When you read your dialogue aloud, you can either read it to yourself, or you can read it to a group of people, like your friends and family. If you read to other people, they may have different perspectives on things than you do and that can help them notice more errors.

Make sure you set aside a specific time to do this, and get a quiet area to work in so you can focus without distraction. You want to be able to think clearly and try to differentiate between your character voices as you try to think as if you’re living in the scene.

Conclusion

Distinct character voices are very important reflections of who your characters are and how they act. Good character dialogue helps keep your readers interested and makes them feel like they’re a part of your story.

When you write dialogue, think about your characters’ personalities and how they would respond to the events in your story. Try to create that realistic, heart-capturing dialogue that keeps your readers’ minds alive as they read.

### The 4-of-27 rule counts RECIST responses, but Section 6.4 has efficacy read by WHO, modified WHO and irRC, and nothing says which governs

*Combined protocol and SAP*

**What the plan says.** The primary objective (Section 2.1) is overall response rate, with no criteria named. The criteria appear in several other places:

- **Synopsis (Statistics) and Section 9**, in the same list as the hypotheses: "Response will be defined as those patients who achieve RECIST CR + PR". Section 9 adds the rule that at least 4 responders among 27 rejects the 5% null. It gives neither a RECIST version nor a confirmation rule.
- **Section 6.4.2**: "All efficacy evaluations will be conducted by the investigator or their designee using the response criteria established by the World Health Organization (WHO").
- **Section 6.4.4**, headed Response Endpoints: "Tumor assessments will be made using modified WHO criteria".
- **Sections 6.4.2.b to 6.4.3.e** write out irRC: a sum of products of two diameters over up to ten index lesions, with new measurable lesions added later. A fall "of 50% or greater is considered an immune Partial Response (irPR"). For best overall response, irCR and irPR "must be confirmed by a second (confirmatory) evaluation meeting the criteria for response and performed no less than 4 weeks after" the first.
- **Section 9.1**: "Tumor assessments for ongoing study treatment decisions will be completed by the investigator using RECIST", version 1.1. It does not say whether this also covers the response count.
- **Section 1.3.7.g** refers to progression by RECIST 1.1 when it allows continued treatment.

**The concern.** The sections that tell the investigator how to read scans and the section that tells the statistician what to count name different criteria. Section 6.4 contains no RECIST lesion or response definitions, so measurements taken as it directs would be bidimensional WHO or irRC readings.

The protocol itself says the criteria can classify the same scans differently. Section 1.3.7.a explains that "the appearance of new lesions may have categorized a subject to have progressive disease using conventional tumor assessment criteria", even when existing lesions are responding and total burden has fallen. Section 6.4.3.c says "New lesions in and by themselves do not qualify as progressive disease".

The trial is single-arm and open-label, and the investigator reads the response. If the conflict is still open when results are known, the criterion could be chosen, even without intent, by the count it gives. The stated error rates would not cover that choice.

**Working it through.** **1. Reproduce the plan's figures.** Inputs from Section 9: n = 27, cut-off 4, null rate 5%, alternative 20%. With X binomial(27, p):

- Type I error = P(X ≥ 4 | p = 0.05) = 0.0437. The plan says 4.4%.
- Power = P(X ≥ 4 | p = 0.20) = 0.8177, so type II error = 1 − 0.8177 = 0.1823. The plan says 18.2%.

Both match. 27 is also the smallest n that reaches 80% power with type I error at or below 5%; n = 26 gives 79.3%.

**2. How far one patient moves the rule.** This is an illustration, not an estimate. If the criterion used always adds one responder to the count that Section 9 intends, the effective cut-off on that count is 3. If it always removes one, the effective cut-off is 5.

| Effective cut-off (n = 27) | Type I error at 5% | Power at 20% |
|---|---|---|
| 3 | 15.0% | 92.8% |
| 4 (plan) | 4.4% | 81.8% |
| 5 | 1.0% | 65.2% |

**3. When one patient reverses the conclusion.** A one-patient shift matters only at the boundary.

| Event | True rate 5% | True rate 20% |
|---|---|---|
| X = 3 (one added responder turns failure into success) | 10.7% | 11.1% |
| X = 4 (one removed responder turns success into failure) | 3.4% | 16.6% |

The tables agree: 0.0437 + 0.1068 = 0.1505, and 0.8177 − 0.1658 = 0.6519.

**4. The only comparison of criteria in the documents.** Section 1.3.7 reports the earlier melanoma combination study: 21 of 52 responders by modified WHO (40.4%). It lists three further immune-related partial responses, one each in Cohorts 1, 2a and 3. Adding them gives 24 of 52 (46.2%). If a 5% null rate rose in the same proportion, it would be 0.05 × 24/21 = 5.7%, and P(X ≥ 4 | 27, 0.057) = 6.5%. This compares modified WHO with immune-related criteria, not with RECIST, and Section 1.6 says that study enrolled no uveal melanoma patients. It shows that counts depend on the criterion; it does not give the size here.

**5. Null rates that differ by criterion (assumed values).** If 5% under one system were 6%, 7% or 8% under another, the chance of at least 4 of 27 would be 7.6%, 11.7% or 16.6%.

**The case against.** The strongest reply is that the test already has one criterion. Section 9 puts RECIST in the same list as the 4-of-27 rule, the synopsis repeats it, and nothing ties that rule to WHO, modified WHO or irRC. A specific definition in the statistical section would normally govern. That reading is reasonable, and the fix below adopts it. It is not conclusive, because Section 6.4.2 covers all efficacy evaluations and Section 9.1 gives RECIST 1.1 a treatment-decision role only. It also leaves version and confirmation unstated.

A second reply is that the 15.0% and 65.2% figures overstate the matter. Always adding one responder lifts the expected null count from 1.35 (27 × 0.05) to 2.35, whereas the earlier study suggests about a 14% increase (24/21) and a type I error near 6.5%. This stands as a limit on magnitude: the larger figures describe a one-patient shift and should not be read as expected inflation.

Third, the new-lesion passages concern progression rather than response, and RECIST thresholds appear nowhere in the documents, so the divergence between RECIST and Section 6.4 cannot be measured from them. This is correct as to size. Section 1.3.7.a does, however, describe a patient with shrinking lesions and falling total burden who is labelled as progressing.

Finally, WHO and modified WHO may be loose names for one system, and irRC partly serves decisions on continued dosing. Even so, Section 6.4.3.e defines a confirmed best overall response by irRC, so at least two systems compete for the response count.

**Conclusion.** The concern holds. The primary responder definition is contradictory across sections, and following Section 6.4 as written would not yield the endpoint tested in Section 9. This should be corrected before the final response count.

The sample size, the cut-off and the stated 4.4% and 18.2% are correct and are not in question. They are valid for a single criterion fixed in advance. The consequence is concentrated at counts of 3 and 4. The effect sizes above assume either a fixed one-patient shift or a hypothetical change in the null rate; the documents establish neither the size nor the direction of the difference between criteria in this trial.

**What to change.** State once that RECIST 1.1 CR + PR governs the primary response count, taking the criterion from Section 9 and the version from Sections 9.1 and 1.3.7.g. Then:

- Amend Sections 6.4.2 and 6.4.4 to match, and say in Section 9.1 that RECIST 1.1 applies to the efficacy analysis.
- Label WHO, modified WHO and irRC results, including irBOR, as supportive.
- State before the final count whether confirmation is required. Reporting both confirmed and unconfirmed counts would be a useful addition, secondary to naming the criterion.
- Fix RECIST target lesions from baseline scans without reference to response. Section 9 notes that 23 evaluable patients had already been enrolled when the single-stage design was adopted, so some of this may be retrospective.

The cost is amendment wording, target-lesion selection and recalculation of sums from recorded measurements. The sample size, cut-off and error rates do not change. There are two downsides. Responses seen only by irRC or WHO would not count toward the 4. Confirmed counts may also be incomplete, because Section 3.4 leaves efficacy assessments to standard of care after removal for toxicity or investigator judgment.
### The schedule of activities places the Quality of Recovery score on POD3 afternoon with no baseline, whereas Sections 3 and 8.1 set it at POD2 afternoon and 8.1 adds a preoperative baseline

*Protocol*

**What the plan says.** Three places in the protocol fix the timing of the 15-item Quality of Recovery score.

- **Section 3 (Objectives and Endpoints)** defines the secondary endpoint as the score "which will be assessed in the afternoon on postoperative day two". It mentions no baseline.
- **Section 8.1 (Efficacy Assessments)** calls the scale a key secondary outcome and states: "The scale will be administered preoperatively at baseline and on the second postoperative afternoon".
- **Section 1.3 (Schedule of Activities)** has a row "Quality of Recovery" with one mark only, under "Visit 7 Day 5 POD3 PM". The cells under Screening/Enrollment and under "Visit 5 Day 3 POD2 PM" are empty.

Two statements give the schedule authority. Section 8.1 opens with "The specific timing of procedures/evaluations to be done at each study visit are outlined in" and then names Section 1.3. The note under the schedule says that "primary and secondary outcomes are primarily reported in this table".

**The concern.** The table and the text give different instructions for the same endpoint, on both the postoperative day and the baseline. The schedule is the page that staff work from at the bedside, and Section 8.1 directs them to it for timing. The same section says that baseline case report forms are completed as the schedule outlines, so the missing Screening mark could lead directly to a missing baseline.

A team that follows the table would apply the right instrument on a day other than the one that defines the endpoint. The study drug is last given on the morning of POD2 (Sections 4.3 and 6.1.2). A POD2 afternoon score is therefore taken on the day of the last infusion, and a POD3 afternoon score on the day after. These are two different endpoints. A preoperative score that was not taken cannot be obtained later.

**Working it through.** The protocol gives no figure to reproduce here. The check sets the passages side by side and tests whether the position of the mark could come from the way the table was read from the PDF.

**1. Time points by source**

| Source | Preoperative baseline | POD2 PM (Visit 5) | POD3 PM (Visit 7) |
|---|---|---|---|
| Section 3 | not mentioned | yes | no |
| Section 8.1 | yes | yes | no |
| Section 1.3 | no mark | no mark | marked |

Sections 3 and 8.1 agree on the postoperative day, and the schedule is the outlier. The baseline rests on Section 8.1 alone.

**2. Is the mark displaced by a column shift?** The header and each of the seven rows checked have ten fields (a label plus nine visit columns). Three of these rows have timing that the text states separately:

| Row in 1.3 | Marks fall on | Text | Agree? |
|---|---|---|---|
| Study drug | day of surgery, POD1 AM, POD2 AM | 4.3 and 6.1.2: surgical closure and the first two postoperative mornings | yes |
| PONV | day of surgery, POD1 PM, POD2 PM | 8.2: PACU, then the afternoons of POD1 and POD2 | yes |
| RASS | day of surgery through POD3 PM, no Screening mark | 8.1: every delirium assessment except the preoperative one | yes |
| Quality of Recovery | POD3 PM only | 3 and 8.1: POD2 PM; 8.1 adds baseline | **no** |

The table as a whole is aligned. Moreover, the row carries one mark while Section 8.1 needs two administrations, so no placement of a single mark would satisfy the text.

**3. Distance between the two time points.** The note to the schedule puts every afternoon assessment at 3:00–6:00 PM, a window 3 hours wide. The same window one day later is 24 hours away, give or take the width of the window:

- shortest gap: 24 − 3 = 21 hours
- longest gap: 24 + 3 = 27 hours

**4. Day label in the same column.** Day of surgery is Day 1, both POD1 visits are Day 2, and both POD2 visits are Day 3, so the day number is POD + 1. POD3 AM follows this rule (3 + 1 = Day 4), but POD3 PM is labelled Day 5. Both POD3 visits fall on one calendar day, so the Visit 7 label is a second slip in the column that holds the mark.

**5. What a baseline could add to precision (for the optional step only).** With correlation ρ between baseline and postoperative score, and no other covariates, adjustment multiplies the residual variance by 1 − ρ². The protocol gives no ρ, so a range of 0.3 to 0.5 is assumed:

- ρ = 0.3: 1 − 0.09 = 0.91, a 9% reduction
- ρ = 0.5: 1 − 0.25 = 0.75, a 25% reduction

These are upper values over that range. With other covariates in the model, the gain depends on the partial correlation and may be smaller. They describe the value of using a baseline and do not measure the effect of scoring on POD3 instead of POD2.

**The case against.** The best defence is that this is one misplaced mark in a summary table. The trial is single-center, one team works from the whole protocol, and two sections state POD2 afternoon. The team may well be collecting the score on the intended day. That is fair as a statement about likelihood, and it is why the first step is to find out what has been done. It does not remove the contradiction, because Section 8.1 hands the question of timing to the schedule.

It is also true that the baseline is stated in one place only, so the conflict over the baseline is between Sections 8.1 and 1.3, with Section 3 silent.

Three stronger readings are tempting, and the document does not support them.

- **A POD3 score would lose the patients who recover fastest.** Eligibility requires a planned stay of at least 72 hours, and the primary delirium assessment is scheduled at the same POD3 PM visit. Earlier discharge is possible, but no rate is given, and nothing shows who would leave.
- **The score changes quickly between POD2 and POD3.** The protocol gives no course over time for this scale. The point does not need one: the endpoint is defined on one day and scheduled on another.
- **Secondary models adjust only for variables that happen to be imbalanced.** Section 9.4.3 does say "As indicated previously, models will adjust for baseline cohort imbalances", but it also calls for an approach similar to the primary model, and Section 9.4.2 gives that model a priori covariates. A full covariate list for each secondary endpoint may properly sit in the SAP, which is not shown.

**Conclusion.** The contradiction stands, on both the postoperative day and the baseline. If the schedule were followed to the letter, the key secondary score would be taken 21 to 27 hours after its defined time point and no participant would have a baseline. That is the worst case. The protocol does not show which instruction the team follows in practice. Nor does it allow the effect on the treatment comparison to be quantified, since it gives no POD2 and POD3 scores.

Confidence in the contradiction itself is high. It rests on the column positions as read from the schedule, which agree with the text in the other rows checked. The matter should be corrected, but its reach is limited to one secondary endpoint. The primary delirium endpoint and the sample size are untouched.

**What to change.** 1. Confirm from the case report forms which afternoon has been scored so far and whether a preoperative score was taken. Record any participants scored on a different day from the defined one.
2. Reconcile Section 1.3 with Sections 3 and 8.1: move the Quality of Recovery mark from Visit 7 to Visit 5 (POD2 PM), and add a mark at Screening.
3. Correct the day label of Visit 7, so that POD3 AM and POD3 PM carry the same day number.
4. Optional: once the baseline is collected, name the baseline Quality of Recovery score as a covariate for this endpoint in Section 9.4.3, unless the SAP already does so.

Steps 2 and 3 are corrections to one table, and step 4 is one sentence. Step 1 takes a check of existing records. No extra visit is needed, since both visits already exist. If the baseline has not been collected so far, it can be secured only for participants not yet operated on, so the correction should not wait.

This week I challenge you to exercise some of the tips I mentioned in this article. Remember these six points as you’re writing, or apply them as you’re editing your novel, and you’ll notice a huge impact on how your characters act and speak.

What are some struggles you’ve had when capturing your characters’ personalities in their voices? What are some ways that your characters reflect their personalities through their words and actions? Share your thoughts in the comments below!

11 thoughts on “How to Write Distinct Character Voices

  1. Meredith says:

    This is so helpful! I have problems with making my characters, but i think this helps a lot, and makes it so much more clear. I LOVE the spot where you said “actions speak louder than words”, and use those examples to illustrate it.

  2. Emma says:

    Thank you, Annabelle! Honestly, the first step is the most helpful for me—for some reason, I hardly ever plan my characters enough. I suppose that’ll be what I work on next, after I finish my first draft!